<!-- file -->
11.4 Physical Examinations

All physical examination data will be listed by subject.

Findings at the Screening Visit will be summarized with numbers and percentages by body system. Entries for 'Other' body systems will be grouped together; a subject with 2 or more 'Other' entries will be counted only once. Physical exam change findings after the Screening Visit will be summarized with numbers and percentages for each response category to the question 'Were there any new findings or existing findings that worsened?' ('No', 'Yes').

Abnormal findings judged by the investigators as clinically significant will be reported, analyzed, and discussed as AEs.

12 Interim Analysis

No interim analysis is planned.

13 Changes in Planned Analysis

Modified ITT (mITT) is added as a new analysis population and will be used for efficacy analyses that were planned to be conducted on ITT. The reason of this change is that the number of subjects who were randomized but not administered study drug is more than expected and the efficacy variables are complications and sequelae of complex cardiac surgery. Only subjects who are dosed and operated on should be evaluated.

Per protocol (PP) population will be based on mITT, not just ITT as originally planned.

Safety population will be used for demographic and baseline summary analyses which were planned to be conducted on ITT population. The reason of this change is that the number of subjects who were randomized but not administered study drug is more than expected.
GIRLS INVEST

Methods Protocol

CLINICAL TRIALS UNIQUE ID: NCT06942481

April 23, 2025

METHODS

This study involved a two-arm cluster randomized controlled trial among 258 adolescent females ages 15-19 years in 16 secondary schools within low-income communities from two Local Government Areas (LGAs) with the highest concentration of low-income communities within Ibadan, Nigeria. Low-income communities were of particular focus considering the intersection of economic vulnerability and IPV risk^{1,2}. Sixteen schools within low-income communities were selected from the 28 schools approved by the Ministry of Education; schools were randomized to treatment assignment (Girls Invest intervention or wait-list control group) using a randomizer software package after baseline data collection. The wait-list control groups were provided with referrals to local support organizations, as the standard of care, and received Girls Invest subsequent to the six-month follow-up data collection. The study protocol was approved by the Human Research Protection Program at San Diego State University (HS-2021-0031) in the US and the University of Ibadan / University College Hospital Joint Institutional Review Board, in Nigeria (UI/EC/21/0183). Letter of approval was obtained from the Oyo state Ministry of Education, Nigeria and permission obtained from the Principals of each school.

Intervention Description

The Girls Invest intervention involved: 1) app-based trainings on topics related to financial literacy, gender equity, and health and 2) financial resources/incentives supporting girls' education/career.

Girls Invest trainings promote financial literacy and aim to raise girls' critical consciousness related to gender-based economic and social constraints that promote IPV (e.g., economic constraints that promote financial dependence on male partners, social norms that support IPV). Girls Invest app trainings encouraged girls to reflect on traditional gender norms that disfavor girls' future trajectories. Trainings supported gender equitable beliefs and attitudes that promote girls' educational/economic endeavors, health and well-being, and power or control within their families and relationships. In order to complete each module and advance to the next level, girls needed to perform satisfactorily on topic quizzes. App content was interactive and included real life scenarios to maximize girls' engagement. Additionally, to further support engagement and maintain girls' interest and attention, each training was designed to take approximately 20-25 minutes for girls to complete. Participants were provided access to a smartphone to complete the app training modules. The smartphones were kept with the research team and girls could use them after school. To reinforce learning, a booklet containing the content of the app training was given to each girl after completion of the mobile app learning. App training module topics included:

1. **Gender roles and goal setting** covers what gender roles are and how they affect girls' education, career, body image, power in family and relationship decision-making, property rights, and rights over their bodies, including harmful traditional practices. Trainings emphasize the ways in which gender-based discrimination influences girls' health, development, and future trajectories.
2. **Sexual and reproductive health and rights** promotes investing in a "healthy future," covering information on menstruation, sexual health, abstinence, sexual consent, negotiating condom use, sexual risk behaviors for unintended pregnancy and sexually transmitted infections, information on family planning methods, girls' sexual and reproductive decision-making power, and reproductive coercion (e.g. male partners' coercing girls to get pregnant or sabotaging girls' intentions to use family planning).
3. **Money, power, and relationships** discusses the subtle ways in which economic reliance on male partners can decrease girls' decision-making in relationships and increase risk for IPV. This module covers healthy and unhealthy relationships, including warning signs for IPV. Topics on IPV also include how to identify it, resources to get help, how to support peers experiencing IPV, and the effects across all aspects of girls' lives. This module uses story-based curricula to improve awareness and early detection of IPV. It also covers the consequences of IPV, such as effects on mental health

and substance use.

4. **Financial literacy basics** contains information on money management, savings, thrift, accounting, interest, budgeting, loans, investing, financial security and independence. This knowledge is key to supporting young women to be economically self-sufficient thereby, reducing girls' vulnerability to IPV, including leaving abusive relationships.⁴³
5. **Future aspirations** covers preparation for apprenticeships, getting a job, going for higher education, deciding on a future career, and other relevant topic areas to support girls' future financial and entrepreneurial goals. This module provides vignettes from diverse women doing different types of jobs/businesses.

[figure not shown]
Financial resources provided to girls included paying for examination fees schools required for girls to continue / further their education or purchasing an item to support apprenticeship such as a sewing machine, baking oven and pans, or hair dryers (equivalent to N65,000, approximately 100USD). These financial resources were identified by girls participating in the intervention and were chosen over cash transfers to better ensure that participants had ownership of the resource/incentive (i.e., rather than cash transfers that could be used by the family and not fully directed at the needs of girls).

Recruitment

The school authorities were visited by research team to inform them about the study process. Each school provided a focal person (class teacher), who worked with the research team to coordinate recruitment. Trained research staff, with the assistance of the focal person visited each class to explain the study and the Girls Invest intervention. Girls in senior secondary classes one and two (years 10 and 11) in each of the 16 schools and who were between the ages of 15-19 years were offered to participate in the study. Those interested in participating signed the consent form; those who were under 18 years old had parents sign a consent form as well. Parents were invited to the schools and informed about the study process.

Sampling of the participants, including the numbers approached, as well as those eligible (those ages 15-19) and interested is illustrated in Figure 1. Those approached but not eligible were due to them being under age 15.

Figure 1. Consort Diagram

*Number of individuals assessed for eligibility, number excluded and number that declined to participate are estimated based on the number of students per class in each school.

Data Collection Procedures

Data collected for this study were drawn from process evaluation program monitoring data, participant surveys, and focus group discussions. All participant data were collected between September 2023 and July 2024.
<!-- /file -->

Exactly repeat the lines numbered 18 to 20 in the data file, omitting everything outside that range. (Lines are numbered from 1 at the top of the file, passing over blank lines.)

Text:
The Girls Invest intervention involved: 1) app-based trainings on topics related to financial literacy, gender equity, and health and 2) financial resources/incentives supporting girls' education/career.

Girls Invest trainings promote financial literacy and aim to raise girls' critical consciousness related to gender-based economic and social constraints that promote IPV (e.g., economic constraints that promote financial dependence on male partners, social norms that support IPV). Girls Invest app trainings encouraged girls to reflect on traditional gender norms that disfavor girls' future trajectories. Trainings supported gender equitable beliefs and attitudes that promote girls' educational/economic endeavors, health and well-being, and power or control within their families and relationships. In order to complete each module and advance to the next level, girls needed to perform satisfactorily on topic quizzes. App content was interactive and included real life scenarios to maximize girls' engagement. Additionally, to further support engagement and maintain girls' interest and attention, each training was designed to take approximately 20-25 minutes for girls to complete. Participants were provided access to a smartphone to complete the app training modules. The smartphones were kept with the research team and girls could use them after school. To reinforce learning, a booklet containing the content of the app training was given to each girl after completion of the mobile app learning. App training module topics included:

1. **Gender roles and goal setting** covers what gender roles are and how they affect girls' education, career, body image, power in family and relationship decision-making, property rights, and rights over their bodies, including harmful traditional practices. Trainings emphasize the ways in which gender-based discrimination influences girls' health, development, and future trajectories.